Parliament and use of the sub judice rule: Justified or not?

27 Aug 2014 (7 years, 10 months ago)

On Tuesday, opposition party Members of the Communications Portfolio Committee expressed frustration with Communications Minister, Faith Muthambi, who was responding on behalf of the Department of Communications to the Public Protector’s report on the South African Broadcasting Corporation. DA and EFF Members accused the Minister of using the sub judice rule to avoid answering questions about the controversial appointment of SABC Chief Operating Office Hlaudi Motsoeneng and the falsification of his qualifications.

A precedent was set at the beginning of the presentation when the Minister warned that she would not be able to respond in depth to the Public Protector’s report. “In light of the pending review application brought by the DA in the Western Cape High Court, it will not be proper for me to go into details for fear of infringing the sub judice principle,” she said.

Later, when asked about Motsoeneng’s controversial appointment at the SABC, as well as other matters concerning maladministration, the Minister responded that it was “sub judice”. This sparked a debate between the Minister, the DA and the EFF regarding the interpretation of the sub judice rule.

The DA’s Gavin Davis and the EFF’s Mbuyiseni Ndlozi were outraged at the Minister’s use of the sub judice rule, with Davis saying that it was quite clear from the Minister’s response that she had chosen to ignore the Public Protector’s report because the matter of remedial action for the SABC was not addressed substantively, while some of the points in the presentation stated that the Public Protector was wrong in her findings.

“I find this contempt of the Public Protector to be absolutely unacceptable and probably unconstitutional. This government has failed to implement the remedial action set out in the Public Protector’s report, just like it failed to implement the remedial action in the Nkandla report. And, this kind of growing trend should really be of concern to every South African that cares about our constitutional democracy,” said Davis.

Davis drew the Minister’s attention to constitutional law expert, Pierre de Vos, who was quoted as saying, “One of the most irritating phenomena of political life is the manner in which politicians wrongly invoke the sub judice rule to avoid accountability because they do not want to answer difficult questions or deal with politically awkward issues. Such politicians invoke a rule that only exists in their imagination.”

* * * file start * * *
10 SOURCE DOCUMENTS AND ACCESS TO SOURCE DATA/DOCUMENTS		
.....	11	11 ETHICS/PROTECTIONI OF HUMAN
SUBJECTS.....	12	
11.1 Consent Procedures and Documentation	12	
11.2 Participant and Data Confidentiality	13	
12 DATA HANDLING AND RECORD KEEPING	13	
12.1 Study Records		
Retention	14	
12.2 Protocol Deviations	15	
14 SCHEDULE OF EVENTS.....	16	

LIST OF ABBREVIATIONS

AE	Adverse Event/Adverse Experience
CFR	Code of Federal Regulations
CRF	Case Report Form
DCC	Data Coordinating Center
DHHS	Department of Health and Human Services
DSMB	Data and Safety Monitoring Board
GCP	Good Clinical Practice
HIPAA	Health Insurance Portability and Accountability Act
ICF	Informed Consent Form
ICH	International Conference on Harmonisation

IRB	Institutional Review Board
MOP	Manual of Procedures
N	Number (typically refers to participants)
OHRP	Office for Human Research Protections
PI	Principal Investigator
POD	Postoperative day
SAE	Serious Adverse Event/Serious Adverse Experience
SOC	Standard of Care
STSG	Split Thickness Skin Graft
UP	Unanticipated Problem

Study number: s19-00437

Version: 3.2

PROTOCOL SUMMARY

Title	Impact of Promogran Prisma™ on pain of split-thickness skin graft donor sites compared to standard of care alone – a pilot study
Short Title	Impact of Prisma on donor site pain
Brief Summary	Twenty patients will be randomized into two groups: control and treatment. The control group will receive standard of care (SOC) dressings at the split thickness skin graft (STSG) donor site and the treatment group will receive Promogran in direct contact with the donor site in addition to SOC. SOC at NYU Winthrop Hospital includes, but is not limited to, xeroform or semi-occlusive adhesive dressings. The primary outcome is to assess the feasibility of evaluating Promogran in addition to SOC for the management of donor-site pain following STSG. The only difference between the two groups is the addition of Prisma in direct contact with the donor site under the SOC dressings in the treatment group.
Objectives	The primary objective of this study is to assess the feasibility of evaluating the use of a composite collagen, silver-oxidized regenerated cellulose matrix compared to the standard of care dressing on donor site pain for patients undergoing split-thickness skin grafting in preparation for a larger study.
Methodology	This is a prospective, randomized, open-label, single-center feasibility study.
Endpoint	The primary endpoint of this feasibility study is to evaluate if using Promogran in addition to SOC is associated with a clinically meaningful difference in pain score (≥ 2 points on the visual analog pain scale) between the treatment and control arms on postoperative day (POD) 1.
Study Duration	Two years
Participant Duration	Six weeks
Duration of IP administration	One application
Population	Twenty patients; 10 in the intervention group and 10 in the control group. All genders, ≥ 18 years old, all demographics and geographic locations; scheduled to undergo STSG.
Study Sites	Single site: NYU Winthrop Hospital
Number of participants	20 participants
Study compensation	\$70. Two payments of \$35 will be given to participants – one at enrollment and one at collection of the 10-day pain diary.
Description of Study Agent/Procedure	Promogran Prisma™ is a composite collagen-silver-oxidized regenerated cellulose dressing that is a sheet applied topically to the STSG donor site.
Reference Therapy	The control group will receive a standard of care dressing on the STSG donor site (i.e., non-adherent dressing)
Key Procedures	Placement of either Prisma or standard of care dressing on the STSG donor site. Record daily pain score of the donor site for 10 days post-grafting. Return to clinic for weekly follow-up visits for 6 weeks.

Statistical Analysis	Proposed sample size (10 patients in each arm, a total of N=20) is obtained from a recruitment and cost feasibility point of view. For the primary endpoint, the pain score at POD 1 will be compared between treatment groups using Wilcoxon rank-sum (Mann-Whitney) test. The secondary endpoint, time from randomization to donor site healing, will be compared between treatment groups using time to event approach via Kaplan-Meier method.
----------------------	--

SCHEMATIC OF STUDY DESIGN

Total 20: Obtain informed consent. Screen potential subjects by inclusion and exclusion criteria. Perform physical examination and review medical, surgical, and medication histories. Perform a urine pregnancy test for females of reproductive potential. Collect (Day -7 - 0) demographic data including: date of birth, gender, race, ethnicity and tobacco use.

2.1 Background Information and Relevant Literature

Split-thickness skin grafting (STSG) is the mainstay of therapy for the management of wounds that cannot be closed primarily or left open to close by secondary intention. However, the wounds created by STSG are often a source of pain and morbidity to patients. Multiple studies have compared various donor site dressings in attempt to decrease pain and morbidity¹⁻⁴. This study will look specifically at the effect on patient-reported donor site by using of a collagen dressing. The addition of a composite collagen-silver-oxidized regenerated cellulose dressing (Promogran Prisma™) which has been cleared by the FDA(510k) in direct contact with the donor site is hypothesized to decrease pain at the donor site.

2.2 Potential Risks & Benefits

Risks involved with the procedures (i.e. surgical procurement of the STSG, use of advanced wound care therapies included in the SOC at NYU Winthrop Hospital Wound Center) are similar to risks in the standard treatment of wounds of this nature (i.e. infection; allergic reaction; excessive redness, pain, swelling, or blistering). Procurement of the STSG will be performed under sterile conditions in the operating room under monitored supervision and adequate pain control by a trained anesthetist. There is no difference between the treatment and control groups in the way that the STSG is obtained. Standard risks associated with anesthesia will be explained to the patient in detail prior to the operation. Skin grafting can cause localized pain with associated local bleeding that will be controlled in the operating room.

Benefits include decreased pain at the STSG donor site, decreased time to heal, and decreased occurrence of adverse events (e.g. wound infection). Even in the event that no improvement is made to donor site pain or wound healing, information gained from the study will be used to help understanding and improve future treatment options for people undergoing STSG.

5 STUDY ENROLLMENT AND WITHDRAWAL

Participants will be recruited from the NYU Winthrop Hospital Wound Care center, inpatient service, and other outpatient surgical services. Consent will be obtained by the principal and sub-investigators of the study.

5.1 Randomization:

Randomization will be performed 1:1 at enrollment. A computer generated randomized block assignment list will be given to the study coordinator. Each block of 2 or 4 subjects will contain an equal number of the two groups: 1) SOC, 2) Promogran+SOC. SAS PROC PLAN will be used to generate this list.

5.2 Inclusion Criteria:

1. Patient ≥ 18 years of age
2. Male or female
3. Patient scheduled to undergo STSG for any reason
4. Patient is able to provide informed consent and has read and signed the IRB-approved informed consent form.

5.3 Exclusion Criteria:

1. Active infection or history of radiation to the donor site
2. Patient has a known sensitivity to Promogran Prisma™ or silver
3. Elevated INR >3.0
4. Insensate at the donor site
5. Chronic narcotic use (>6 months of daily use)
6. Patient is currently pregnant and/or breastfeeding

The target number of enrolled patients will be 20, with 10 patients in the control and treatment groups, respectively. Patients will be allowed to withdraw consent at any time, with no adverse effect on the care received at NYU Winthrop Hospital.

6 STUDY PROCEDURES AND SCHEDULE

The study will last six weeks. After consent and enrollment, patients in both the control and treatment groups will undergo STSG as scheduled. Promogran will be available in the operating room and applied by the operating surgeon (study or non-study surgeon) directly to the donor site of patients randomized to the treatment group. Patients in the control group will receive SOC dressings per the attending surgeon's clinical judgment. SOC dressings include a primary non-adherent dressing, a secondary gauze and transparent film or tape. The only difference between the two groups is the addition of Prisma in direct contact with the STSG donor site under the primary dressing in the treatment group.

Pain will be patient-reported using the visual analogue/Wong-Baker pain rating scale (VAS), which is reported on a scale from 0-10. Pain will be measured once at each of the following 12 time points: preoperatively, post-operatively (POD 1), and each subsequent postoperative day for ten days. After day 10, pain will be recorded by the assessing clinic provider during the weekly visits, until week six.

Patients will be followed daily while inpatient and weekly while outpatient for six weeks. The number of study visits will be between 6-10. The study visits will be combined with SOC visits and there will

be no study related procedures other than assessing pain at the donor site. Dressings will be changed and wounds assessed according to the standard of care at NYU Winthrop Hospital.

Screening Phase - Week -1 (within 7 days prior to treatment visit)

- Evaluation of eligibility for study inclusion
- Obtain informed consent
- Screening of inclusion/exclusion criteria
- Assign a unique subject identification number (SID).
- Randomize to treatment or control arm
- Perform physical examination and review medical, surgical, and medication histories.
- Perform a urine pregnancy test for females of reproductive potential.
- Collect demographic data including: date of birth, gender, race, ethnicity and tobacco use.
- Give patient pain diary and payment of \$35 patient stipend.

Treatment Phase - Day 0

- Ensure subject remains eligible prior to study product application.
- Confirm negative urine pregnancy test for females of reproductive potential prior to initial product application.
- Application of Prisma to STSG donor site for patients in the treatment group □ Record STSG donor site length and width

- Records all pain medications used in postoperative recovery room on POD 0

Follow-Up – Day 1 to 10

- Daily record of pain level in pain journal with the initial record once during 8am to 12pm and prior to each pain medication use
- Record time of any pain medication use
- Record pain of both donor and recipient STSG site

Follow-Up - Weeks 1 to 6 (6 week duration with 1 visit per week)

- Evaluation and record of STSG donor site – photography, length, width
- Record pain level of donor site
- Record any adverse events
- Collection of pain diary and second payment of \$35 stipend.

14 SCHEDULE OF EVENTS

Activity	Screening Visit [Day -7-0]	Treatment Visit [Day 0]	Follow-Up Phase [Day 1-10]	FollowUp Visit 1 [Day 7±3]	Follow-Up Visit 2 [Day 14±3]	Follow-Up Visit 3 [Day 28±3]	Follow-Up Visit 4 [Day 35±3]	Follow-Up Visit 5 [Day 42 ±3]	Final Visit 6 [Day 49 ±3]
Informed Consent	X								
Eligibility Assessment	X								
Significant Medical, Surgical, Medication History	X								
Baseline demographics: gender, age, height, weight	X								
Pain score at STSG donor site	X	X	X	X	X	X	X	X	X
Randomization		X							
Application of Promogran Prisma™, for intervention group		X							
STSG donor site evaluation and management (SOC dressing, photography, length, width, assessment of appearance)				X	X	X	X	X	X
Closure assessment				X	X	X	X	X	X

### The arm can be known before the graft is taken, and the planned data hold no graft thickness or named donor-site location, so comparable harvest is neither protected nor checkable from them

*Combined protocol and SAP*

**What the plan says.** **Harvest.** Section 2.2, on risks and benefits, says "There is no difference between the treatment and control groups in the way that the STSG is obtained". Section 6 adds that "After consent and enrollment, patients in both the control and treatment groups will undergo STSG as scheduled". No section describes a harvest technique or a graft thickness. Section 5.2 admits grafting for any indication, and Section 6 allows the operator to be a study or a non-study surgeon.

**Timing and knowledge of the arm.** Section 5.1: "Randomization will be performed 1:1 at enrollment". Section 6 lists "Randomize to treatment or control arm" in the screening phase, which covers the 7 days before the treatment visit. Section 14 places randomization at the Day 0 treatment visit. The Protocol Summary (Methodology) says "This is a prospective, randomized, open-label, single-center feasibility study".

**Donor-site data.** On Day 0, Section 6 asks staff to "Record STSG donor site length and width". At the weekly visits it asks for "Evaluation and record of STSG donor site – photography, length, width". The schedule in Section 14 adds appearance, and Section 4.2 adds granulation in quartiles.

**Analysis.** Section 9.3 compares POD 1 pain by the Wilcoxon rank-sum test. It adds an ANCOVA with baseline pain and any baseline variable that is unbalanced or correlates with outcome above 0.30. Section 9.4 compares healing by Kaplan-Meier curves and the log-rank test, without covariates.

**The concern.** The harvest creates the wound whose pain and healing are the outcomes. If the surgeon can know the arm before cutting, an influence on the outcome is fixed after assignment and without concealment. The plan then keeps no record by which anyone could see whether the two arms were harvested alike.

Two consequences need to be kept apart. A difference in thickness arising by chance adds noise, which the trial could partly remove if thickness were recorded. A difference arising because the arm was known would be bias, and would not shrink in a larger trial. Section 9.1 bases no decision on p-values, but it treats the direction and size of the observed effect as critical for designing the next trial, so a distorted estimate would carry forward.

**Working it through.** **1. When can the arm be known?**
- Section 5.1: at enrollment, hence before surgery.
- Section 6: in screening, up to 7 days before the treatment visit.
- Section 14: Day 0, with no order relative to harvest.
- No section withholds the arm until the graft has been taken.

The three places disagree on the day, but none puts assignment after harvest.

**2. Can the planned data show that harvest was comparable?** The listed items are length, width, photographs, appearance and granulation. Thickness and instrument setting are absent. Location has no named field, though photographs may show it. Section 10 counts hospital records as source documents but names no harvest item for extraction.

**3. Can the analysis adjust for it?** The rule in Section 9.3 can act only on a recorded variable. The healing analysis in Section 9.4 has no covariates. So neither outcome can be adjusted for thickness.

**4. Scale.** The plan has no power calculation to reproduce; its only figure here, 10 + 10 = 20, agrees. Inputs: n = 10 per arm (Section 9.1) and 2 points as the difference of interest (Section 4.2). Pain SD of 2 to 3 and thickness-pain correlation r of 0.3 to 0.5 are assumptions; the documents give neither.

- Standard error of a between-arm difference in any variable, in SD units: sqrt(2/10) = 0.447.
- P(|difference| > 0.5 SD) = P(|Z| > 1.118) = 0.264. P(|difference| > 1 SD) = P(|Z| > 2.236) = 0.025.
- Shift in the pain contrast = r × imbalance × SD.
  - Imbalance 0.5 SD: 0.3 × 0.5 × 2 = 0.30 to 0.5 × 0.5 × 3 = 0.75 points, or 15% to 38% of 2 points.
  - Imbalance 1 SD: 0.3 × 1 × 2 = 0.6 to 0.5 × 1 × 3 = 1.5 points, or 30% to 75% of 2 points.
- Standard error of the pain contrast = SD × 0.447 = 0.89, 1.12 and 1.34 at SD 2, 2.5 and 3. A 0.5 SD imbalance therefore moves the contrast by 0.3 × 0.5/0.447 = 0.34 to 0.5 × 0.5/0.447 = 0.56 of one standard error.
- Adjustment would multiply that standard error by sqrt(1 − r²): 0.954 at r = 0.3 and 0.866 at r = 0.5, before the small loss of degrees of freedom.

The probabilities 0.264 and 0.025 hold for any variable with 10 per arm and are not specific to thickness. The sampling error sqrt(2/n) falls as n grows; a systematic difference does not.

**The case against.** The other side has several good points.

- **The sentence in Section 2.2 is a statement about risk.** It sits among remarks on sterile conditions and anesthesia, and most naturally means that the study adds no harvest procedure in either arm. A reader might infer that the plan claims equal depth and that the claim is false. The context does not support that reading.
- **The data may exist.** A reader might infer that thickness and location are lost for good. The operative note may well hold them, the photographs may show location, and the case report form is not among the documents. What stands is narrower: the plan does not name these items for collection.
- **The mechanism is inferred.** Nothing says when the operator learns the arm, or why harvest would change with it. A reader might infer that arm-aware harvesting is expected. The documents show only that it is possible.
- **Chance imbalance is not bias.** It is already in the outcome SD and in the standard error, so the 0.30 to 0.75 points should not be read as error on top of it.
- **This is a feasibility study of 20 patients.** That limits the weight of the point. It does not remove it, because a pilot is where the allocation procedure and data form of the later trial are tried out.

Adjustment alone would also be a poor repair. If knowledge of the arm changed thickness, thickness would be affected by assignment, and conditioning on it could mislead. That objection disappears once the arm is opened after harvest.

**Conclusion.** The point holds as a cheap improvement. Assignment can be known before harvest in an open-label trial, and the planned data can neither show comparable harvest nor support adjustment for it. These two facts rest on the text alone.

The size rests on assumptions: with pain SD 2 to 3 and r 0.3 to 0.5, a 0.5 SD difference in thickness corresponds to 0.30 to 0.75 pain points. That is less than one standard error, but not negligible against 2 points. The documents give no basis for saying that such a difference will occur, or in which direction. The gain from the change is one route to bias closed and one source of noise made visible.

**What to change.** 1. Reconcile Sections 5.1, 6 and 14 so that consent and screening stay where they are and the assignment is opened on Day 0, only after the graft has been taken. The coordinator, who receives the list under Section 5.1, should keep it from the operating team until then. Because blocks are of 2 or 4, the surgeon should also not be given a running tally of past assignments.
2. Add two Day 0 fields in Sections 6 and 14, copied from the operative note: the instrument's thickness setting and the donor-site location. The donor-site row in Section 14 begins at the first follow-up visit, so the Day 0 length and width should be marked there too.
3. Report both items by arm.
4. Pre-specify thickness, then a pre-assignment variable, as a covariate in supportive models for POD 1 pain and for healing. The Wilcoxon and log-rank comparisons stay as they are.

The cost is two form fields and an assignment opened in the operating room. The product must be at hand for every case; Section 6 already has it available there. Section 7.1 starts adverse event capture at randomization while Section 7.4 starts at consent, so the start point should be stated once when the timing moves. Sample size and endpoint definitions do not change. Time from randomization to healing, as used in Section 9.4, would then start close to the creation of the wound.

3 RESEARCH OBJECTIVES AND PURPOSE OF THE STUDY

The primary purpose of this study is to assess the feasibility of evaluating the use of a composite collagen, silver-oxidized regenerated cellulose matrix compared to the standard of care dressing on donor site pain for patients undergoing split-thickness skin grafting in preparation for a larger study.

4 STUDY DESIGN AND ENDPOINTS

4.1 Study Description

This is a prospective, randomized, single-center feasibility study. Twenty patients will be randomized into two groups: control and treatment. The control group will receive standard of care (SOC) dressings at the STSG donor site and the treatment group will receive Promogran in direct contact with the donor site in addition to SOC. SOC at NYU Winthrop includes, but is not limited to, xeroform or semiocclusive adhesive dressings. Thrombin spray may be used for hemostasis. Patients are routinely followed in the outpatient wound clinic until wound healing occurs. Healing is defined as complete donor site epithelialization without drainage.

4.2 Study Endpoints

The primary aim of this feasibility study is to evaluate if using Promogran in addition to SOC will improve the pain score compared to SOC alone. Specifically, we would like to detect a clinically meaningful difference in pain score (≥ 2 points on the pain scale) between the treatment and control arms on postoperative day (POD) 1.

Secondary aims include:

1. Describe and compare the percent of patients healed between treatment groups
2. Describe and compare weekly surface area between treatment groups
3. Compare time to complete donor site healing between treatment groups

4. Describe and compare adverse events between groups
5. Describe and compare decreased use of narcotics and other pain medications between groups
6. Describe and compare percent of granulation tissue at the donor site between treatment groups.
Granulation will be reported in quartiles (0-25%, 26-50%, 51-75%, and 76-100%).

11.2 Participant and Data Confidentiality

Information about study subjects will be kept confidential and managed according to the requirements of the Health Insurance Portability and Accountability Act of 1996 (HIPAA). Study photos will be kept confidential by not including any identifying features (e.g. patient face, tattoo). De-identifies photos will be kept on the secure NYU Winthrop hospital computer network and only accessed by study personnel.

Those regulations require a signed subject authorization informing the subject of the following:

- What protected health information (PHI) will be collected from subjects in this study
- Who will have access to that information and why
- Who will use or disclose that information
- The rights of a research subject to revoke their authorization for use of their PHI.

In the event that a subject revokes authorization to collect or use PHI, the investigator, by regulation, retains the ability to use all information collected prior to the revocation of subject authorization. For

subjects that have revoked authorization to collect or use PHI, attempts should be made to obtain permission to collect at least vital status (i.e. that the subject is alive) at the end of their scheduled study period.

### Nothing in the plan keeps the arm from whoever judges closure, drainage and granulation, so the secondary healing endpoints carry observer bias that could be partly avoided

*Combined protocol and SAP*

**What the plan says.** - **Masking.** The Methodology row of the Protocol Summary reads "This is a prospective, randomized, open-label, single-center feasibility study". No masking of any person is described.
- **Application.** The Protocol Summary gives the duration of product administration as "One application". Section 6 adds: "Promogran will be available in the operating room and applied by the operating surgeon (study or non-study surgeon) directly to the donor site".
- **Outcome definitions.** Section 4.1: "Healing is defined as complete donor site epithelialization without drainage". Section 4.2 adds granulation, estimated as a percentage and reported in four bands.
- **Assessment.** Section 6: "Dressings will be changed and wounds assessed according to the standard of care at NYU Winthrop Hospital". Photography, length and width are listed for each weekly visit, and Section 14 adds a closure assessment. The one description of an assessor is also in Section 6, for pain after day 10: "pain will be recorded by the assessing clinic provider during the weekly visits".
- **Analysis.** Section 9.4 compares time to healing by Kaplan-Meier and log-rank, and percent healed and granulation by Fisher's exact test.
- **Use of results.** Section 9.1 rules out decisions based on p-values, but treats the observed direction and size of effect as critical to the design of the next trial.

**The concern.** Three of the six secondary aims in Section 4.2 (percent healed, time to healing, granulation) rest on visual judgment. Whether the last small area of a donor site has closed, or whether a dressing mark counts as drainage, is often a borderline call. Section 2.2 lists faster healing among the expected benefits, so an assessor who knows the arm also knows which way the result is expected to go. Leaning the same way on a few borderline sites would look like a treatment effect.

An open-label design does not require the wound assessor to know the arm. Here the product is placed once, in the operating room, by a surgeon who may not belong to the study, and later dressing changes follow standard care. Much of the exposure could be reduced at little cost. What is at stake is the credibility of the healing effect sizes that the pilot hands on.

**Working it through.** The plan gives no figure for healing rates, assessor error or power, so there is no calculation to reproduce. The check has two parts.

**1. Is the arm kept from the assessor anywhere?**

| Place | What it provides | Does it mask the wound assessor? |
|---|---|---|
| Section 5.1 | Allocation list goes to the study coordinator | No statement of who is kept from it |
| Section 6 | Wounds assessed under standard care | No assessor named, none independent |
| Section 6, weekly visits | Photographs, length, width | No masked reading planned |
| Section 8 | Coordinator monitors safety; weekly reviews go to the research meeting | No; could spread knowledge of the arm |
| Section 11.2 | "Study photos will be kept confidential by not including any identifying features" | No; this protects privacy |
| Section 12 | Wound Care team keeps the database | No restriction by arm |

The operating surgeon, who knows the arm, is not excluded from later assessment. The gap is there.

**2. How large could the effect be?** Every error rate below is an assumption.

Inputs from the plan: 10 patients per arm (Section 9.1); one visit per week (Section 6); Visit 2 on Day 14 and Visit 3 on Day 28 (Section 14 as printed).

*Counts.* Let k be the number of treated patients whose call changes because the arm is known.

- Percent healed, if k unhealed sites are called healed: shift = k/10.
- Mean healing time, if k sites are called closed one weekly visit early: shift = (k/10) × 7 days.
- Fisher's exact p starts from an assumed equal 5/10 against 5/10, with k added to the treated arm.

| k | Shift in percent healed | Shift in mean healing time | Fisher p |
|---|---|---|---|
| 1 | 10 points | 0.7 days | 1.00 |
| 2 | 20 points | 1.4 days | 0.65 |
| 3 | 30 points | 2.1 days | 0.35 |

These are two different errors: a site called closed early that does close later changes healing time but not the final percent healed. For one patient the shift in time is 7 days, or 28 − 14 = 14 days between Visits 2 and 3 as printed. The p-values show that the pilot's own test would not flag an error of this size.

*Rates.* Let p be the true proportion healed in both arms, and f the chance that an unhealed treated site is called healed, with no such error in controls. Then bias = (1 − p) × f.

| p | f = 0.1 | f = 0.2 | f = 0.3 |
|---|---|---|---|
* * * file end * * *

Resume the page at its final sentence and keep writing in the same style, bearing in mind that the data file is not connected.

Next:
He noted that the first Speaker of Parliament, Frene Ginwala, ruled on this in 1998 stating that the sub judice rule was not designed to exclude subject matter before the courts, but it was designed to prevent the predetermination of the outcomes of the courts. The last interpretation of the sub judice rule came from the Task Team reviewing the National Assembly Rules in 2013 where it was decided that Rule 67 could not prevent a general political debate on a matter before the court. The sub judice principle means that the merits of a case that is still being considered by a judge or court, should not be discussed by MPs and government officials. The debate in this situation was whether the Minister was using the rule to avoid answering pertinent questions. Davis argued that there was a fundamental difference between responding to MPs questions and trying to predetermine an outcome of a case or influence the decision of a case. “It does not mean you cannot talk about any matter relating to the case,” he said.

With no fear of being accused of using ‘unparliamentary language’, EFF’s Ndlozi told the Minister that there was a “game” being played in Parliament that was “growing like a cancer in the government”. He told the Committee that by invoking the sub judice rule, the Minister is “conceding that we are useless… this is just basic hogwash, nonsense in my view. Even if the matter were not sub judice… she would have come to Parliament and given this lousy report. This is a non-report. There is no response whatsoever to the Public Protector’s remedial actions that must be taken.”

Chapter 8, section 165(3) of the Constitution, which talks to courts and administration of justice, says, “No person or organ of state may interfere with the functioning of the courts”.

The Minister drew the Committee’s attention to Rule 67, while biting back at the DA’s Davis, saying “You, the DA, opted to take the matter to court instead of exhausting all internal options like coming to the Committee. I’m not avoiding to account to Parliament, but you have made this matter difficult… I will not interfere in the functioning of the courts.”

While opposition party MPs expressed their frustration with the Minister’s lack of response, ANC MPs seemed satisfied with it. And, although the meeting was by no means finalised, MPs were reassured that the matter would not always be sub judice and that MPs would have time to engage with the Minister once the case was resolved in court.


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